Pelosi Won’t Say When She Plans to Send Impeachment Articles to Senate

US Speaker of the House Nancy Pelosi presides over Resolution 755, Articles of Impeachment Against President Donald J. Trump as the House votes at the US Capitol in Washington, DC, on December 18, 2019. - The US House of Representatives voted 229-198 on Wednesday to impeach President Donald Trump for …
Saul Loeb/AFP/Getty Images

House Speaker Nancy Pelosi (D-CA) on Wednesday evening wouldn’t commit to delivering two approved articles of impeachment to the Senate amid Democrat worries that Senate Republicans will move swiftly to acquit President Donald Trump.

“We’ll make that decision as a group, as we always have, as we go along,” Pelosi told reporters following the partisan impeachment vote.

“So far we haven’t seen anything that looks fair to us,” she added.

The speaker’s comments echoed concerns raised by House Majority Leader Steny Hoyer (D-MD), who said earlier Wednesday that he’s heard chatter about keeping the impeachment articles in the House until the upper chamber agrees to a so-called fair trial.

“People have read that article, discussed it. People have come up to me, discussed it,” Hoyer said, per Politico. “We will talk about it in some point in time. It’s within the speaker’s purview, obviously, she’ll make that decision. And I also think she’ll do it in discussions with McConnell and [Senate Minority Leader Chuck] Schumer.”

Democrats have lamented at McConnell’s rejection of Senate Minority Leader Chuck Schumer’s (D-NY) request to call four current and former White House officials as part of a Senate trial, accusing him of being an “impartial juror.” Democrats have also voiced concern about McConnell’s pledge to conduct the trial expeditiously.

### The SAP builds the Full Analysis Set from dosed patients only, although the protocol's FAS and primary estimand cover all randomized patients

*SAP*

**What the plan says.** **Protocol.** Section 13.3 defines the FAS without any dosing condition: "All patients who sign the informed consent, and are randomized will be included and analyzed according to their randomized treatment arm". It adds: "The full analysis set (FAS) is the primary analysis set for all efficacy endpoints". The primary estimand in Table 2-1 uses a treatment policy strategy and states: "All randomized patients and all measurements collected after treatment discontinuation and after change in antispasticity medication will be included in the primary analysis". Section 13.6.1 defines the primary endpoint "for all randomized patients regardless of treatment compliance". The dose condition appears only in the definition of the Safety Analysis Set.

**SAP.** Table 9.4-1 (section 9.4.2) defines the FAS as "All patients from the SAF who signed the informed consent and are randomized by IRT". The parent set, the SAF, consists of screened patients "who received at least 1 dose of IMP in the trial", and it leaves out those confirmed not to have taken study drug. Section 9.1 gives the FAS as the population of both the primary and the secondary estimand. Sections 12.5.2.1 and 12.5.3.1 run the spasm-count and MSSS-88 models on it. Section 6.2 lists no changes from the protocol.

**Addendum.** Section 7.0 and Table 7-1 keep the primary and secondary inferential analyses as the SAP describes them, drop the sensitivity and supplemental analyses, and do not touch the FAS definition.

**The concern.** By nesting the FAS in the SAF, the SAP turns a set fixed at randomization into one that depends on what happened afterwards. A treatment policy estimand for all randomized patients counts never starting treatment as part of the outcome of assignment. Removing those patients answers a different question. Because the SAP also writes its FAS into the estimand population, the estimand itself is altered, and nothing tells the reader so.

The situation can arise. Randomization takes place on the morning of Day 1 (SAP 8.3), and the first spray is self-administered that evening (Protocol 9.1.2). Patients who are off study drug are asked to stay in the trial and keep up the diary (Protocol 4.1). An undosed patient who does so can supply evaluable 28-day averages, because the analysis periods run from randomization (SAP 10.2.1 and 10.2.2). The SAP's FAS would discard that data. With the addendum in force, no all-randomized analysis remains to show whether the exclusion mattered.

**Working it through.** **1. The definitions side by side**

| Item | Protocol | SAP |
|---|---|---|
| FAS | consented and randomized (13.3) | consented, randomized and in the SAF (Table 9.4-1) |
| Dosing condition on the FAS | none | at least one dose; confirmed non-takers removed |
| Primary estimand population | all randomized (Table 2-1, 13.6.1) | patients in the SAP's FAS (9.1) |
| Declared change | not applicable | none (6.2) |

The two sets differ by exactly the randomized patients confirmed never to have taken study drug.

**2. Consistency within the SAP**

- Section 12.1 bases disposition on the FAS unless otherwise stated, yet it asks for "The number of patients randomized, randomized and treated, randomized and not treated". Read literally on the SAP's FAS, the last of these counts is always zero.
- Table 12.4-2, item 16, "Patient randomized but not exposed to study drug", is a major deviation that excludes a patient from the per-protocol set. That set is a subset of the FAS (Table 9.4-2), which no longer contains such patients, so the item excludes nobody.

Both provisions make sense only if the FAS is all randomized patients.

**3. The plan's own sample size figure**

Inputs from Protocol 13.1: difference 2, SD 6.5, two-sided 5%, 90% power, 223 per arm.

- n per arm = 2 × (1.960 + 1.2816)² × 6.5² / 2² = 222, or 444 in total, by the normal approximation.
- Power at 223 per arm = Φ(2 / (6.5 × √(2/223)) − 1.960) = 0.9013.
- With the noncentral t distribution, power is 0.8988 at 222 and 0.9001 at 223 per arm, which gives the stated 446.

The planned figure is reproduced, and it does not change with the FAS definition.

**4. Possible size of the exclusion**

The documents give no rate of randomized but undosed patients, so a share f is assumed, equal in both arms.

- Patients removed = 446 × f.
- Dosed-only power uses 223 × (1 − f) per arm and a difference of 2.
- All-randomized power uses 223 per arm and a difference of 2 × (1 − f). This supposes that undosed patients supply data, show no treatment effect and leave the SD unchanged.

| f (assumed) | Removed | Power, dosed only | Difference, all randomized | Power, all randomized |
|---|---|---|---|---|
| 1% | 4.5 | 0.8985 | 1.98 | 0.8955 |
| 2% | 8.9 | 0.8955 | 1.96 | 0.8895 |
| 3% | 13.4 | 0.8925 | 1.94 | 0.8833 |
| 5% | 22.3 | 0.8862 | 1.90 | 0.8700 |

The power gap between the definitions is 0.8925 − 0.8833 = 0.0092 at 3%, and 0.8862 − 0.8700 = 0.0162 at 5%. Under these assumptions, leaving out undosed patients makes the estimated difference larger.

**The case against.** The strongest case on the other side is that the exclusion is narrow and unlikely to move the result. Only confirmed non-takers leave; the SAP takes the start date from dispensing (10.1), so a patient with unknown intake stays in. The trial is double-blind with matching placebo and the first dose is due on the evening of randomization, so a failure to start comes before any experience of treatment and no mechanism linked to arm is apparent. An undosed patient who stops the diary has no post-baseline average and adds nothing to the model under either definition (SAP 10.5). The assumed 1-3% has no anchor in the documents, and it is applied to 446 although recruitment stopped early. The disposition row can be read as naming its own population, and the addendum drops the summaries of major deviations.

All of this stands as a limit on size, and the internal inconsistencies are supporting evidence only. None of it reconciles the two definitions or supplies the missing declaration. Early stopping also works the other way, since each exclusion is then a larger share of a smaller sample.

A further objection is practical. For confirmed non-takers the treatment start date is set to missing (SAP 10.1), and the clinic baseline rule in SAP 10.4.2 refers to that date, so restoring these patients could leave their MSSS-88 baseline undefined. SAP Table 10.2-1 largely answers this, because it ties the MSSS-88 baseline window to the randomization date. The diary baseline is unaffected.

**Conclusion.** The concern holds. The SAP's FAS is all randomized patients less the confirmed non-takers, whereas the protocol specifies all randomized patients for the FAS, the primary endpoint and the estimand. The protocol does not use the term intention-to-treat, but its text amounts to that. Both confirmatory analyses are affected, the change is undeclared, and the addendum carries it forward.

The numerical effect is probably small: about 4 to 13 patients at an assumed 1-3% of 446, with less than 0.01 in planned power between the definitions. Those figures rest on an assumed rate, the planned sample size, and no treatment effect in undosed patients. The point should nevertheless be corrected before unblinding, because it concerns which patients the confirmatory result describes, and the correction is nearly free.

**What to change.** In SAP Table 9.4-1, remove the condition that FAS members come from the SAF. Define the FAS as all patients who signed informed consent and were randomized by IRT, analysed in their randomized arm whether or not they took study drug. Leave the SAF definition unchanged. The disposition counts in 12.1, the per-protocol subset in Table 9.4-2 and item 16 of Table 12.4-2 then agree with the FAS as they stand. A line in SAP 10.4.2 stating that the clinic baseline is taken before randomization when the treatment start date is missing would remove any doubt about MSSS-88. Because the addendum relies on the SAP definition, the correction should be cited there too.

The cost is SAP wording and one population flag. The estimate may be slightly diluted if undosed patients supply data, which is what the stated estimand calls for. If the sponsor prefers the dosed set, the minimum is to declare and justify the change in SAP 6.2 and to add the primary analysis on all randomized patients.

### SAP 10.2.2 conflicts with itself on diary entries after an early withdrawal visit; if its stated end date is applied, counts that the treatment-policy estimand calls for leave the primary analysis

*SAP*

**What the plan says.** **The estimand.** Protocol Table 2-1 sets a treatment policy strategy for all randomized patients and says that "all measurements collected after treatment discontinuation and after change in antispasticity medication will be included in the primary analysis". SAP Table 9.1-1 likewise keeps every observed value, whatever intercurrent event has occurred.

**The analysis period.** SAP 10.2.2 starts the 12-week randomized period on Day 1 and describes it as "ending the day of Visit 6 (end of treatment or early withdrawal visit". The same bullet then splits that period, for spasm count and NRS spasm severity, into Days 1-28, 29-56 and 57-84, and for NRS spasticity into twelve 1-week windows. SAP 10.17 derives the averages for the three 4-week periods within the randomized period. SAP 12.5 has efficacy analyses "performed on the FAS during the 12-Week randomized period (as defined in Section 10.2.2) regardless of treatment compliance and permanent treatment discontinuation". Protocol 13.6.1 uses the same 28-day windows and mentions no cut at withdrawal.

“They were lecturing me about not being able to take an oath for impartiality? Do you think these presidential candidates are impartial? This is a political exercise,” the senator told radio host Hugh Hewitt. “The words in the Constitution, high crimes and misdemeanors, are misleading in the sense that the founders were having a hard time describing what kind of offense would warrant impeachment.”

“It shouldn’t take that long,” he added. “But just one thing that may make senators impatient to get it over with is under the, in an impeachment trial, they can’t speak. They have to sit there quietly and listen. This’ll be good therapy for a number of them.”

After some eight hours of debate, the House voted mostly along party lines on the two articles of impeachment charging Trump with having abused the powers of the presidency and having obstructed Congress.

“Dec. 18, a great day for the Constitution of the United States, a sad one for America that the president’s recluse activities necessitated our having to introduce articles of impeachment,” House Speaker Nancy Pelosi said during a press conference after the vote.

On Article I charging Trump with abuse of powers, all but two Democrats voted in agreement with presidential candidate Rep. Tulsi Gabbard voting present.

On Article II concerning obstruction of Congress, every Democrat but two voted in agreement.

The White House derided the vote in a statement as “one of the most shameful political episodes in the history of our Nation.”

“Without receiving a single Republican vote, and without providing any proof of wrongdoing, Democrats pushed illegitimate articles of impeachment against the President through the House of Representatives,” Press Secretary Stephanie Grisham said. “Democrats have chosen to proceed on this partisan basis in spite of the fact that the president did nothing wrong.”

The UPI contributed to this report. 

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